It is this sense of identity, an identity that looks to the oneness of God in Christ, the oneness that we too can have, that can begin to heal the fractured world we live in. We know that this message has reached people. There are a multitude of expressions of faith, Christian or not. Our call is not to be the same as each other. Our call is not to have Baptists, Episcopalians, Catholics, Pentecostals, and Fundamentalists expressing their faith in the same way. However, we are called into oneness with God and Christ. It is in this oneness that we must express the love of God. We must leave behind the fractured identities, the identities that state who we are not, in order to live into the identity of who we are, in God, in Christ, in oneness with our neighbors.

This is an achievable goal. Christ has opened the door for us to accomplish this, if only we listen to the teachings that have been left behind for us. And, in order to spread this message, we must educate through action. We must educate through identifying ourselves for who we are without the baggage of labeling who we are not. We must live into this oneness before we even have it because it is only through an example of striving for that oneness, of striving for the same relationship between Father and Son to be fully realized between Creator and Creation, that we can show others what it means to be in oneness, how it is not sameness, how it is based upon mutual love for each other, just as Christ and God love us.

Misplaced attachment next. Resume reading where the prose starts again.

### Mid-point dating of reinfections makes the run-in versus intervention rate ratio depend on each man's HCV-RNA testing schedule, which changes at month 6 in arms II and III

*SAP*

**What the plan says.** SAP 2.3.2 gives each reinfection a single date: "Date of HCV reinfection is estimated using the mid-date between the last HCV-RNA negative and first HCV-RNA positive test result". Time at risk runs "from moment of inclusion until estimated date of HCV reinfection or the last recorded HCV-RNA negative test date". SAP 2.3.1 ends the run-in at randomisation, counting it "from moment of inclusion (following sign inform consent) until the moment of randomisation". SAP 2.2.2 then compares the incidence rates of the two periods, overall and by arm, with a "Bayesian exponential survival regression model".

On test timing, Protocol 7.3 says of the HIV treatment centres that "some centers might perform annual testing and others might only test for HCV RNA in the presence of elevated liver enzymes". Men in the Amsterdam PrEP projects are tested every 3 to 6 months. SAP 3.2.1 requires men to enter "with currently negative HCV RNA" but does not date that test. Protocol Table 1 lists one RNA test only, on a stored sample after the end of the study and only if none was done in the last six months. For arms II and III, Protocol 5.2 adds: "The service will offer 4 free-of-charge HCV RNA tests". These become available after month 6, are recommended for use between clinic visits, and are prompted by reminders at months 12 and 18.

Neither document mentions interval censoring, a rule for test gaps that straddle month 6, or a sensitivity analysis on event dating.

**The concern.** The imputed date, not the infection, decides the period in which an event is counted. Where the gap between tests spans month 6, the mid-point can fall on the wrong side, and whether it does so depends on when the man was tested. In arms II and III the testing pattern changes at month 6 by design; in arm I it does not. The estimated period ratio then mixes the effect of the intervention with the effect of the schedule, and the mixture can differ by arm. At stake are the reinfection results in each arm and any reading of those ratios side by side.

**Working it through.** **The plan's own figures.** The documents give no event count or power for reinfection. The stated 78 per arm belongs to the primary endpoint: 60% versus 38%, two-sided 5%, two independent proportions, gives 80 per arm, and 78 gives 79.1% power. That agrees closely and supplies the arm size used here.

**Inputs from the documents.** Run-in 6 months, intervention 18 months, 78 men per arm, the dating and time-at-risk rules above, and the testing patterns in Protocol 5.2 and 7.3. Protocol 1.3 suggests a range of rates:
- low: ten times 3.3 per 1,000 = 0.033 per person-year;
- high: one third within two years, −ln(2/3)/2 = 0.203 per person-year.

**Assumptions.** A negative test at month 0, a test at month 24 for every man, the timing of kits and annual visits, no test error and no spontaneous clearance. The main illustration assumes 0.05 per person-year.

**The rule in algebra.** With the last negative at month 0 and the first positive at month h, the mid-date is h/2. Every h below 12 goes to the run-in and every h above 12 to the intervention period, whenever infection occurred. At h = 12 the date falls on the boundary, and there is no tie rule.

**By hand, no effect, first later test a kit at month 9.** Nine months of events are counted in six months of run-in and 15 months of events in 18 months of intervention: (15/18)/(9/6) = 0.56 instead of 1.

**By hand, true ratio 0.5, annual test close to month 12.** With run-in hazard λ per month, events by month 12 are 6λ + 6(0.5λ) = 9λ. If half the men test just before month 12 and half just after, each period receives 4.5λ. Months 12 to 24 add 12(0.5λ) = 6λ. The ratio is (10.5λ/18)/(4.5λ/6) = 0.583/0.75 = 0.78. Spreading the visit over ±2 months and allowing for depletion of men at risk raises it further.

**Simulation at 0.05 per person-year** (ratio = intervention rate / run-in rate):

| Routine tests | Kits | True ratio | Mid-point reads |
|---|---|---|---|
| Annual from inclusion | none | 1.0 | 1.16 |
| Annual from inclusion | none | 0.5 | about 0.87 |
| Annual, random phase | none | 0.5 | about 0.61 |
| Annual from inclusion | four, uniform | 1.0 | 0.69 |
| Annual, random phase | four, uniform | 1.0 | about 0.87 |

It will only be through working towards this oneness that the world may truly come to know God. It will only be through working towards this oneness that our differences will necessarily be left behind, that the man-made social constructs that we have built up around us and ours to keep away them and theirs, will be by necessity torn down, replaced with the love of God that keeps us in communion with each other, that respects our differences but loves us anyways. If you can answer the question Who am I without stating who you are not, then you are beginning this work of oneness. If we can begin this work, then we can make this a reality, if we are willing to live into the radical departure from the current social order. If we can begin this work of oneness, then we can begin to truly experience the full power of God’s love working in and through us out to the world. Let us begin.